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Dan Bickley

MLB has too many no-hitters and not enough good hitters

New York Yankees starting pitcher Corey Kluber celebrates his no-hitter against the Texas Rangers in a baseball game in Arlington, Texas, Wednesday, May 19, 2021. (AP Photo/Tony Gutierrez)

Major League Baseball is 118 years old. It gets a little confused. The sport is ancient, occasionally asinine and gasping for one good breath without coughing.

There are too many no-hitters and not enough good hitters. Defense is dangerously in control of the competition, at a time when the NFL and NBA tweak rules to emphasize offense.

Pitchers are throwing with unprecedented velocity and knowledge. They understand the calculus and spin rate of every pitch. To a decimal point, they know what works and what doesn’t work. And the elite arms can hit their spot almost every time.

In other words, baseball has become math. Or online chess. Even worse, it has become unwatchable.

As of Thursday, the Mariners were hitting .199 as a team, below the Mendoza line as a group. Three different clubs have been no-hit twice. Madison Bumgarner created much confusion on how to recognize seven-inning no-hitters that are officially recognized as shutouts and complete games.

The sport is leaking credibility because the sport has no idea what it is, how to evolve and how to deal with an ever-growing mountain of absurdities and analytics ruining the game. And then there’s Tony La Russa.

How can a man so right about the disastrous impact of Big Data and Ivy League baseball be so wrong about the toxicity of unwritten rules? About the value of fun?

Put it all together, and MLB is in big trouble. New rules are desperately being tested in various minor league outposts. Innovation is good, but this is laughable:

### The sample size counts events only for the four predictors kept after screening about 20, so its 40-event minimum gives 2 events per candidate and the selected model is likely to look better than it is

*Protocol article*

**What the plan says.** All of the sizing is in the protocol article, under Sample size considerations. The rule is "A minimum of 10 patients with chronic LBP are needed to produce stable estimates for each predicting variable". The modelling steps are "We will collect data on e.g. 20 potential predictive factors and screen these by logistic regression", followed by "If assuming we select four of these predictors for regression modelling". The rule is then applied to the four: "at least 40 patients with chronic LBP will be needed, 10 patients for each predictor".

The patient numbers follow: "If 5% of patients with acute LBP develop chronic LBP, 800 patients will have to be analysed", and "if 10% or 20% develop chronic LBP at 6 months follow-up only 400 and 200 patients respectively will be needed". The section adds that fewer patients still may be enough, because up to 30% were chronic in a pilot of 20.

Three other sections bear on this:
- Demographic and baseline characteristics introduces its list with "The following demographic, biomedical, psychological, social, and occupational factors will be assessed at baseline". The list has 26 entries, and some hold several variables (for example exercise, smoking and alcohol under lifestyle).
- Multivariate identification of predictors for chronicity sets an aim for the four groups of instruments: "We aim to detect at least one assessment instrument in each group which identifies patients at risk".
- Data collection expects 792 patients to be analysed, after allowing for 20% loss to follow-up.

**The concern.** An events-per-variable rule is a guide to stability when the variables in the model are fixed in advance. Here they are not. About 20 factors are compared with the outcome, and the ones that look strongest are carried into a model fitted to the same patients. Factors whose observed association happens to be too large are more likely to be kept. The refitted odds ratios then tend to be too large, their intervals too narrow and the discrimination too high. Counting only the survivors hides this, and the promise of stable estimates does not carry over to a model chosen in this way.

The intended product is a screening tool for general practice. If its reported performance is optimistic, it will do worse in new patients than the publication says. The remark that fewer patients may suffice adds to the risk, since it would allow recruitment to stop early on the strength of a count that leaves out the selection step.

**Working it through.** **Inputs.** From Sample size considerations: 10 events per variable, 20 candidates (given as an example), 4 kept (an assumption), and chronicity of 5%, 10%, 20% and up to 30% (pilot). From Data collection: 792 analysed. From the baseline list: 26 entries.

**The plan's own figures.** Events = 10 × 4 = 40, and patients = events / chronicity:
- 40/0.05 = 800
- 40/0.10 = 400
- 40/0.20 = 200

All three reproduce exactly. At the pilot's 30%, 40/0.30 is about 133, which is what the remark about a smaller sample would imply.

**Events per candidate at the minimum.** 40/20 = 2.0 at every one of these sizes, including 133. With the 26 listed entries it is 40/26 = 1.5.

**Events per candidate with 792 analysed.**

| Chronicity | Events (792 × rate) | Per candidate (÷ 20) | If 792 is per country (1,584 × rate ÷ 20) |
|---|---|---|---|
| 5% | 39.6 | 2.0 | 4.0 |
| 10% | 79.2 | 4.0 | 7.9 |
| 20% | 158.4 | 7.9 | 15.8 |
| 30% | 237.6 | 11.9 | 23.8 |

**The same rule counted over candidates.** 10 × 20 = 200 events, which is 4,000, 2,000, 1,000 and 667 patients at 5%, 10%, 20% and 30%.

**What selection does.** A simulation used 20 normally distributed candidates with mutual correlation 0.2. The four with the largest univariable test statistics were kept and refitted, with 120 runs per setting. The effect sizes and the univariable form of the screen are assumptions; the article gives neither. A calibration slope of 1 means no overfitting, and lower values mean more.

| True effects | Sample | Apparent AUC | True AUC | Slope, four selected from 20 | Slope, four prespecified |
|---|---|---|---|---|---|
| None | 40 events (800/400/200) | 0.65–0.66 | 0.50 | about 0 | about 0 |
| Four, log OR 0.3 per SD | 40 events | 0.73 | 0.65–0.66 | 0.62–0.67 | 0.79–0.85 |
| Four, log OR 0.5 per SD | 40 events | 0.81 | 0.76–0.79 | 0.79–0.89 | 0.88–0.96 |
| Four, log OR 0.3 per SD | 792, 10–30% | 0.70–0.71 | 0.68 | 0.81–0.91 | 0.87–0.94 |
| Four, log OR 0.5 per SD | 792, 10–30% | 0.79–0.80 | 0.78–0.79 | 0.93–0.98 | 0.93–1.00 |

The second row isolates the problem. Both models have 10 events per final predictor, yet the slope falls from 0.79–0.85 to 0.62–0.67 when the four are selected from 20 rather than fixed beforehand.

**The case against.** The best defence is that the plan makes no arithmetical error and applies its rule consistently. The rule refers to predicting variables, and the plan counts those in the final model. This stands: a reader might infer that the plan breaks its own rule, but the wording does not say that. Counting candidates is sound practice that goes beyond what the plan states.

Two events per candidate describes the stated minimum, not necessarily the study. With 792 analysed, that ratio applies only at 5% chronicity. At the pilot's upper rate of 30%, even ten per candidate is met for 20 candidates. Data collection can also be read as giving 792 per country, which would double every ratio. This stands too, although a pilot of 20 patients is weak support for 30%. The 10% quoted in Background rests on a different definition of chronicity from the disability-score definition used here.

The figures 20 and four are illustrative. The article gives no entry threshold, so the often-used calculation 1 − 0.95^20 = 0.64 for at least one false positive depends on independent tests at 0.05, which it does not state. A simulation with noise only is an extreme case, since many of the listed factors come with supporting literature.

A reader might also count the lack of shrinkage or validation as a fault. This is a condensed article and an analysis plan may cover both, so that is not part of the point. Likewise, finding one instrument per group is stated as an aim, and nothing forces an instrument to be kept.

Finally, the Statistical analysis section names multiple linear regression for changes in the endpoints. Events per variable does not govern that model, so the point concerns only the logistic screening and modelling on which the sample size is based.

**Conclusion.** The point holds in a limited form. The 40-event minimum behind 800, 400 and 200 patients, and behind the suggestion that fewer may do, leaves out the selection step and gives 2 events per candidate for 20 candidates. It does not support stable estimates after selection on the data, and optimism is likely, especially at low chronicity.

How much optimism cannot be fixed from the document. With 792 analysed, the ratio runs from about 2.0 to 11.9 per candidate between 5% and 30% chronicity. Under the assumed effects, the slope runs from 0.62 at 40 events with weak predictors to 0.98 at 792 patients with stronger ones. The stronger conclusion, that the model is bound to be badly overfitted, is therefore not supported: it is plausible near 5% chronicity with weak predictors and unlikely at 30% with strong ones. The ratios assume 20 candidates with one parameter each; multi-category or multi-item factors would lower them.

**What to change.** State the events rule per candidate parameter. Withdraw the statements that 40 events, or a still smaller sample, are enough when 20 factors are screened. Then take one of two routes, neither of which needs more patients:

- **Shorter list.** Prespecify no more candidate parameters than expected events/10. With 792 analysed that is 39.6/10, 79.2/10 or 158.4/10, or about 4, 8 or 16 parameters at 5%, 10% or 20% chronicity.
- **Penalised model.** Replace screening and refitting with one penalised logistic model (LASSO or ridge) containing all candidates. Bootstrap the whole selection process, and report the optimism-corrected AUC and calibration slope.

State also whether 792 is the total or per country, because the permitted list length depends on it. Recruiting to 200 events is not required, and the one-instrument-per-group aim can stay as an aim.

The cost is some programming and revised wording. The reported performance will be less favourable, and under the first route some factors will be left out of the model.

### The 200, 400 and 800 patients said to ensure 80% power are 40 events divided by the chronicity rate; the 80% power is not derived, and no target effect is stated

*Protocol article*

MLB issued a memo to its clubs in February, illuminating plans to deaden baseballs for the 2021 season. The intent was to de-incentivize those swinging for the fences. To encourage more groundballs and line drives. To cultivate more baserunners and base stealers. To generate more action.

Not sure what steps were eventually taken, but MLB may have unwittingly destroyed the sanctity of the no-hitter. And wouldn’t that befit the monkey fingers of commissioner Rob Manfred, who is always pushing the wrong buttons?

A no-hitter in progress once stopped sports fans in their tracks. It prompted live look-ins from national networks. Nobody dared speak of a no-hitter in progress, such as team broadcasters and teammates on the bench. And these ridiculous superstitions were spawned because no-hitters were once considered a rare event. Like spotting a snow leopard.

Less than two months into a new season, and there is nothing special about no-hitters. Even worse, they seem to condemn the entire sport. In the span of one week, we have seen two different pitchers break the record for most strikeouts without a walk.

In the end, we are all having the same awful, channel-changing epiphany.

Major League Baseball is too easy for the pitchers and too boring for the rest of us. In the offseason, the entire sport needs a major overhaul from top to bottom, from seven-inning games to robot umpires. In the short term, I’d bet Manfred is ordering a new shipment of baseballs for the long, hot summer ahead. The kind that travel a long way.

Reach Bickley at dbickley@arizonasports.com. Listen to Bickley & Marotta weekdays from 10 a.m. – 2 p.m. on 98.7 FM Arizona’s Sports Station.


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Dan Bickley bio
Dan Bickley is the most influential sports media member in Arizona sports history, having spent over 20 years as the award-winning lead sports columnist for The Arizona Republic and AZCentral.com and almost two decades as a Valley sports radio talk show host. In spring 2018, Bickley made the decision to leave the newspaper to join the Arizona Sports team as host of the entertaining and informative midday show Bickley and Marotta, as well as bring his opinionated and provocative column exclusively to ArizonaSports.com.
Bickley’s journalism career began in his hometown of Chicago, where he was part of a star-studded staff at the Chicago Sun-Times. He chronicled Michael Jordan’s six NBA championships; covered the Olympics in eight different countries and attended 14 Super Bowls; spent three weeks in an Indianapolis courthouse writing about Mike Tyson’s rape trial; and once left his laptop in an Edmonton bar after the Blackhawks reached the Stanley Cup Finals.
He has won multiple awards, written two books, formed a rock band, fathered three children, and once turned down an offer to work at the New York Times.  His passions include sports, music, the alphabet, good beer and great radio. After joining Arizona Sports 98.7 FM, he couldn’t be happier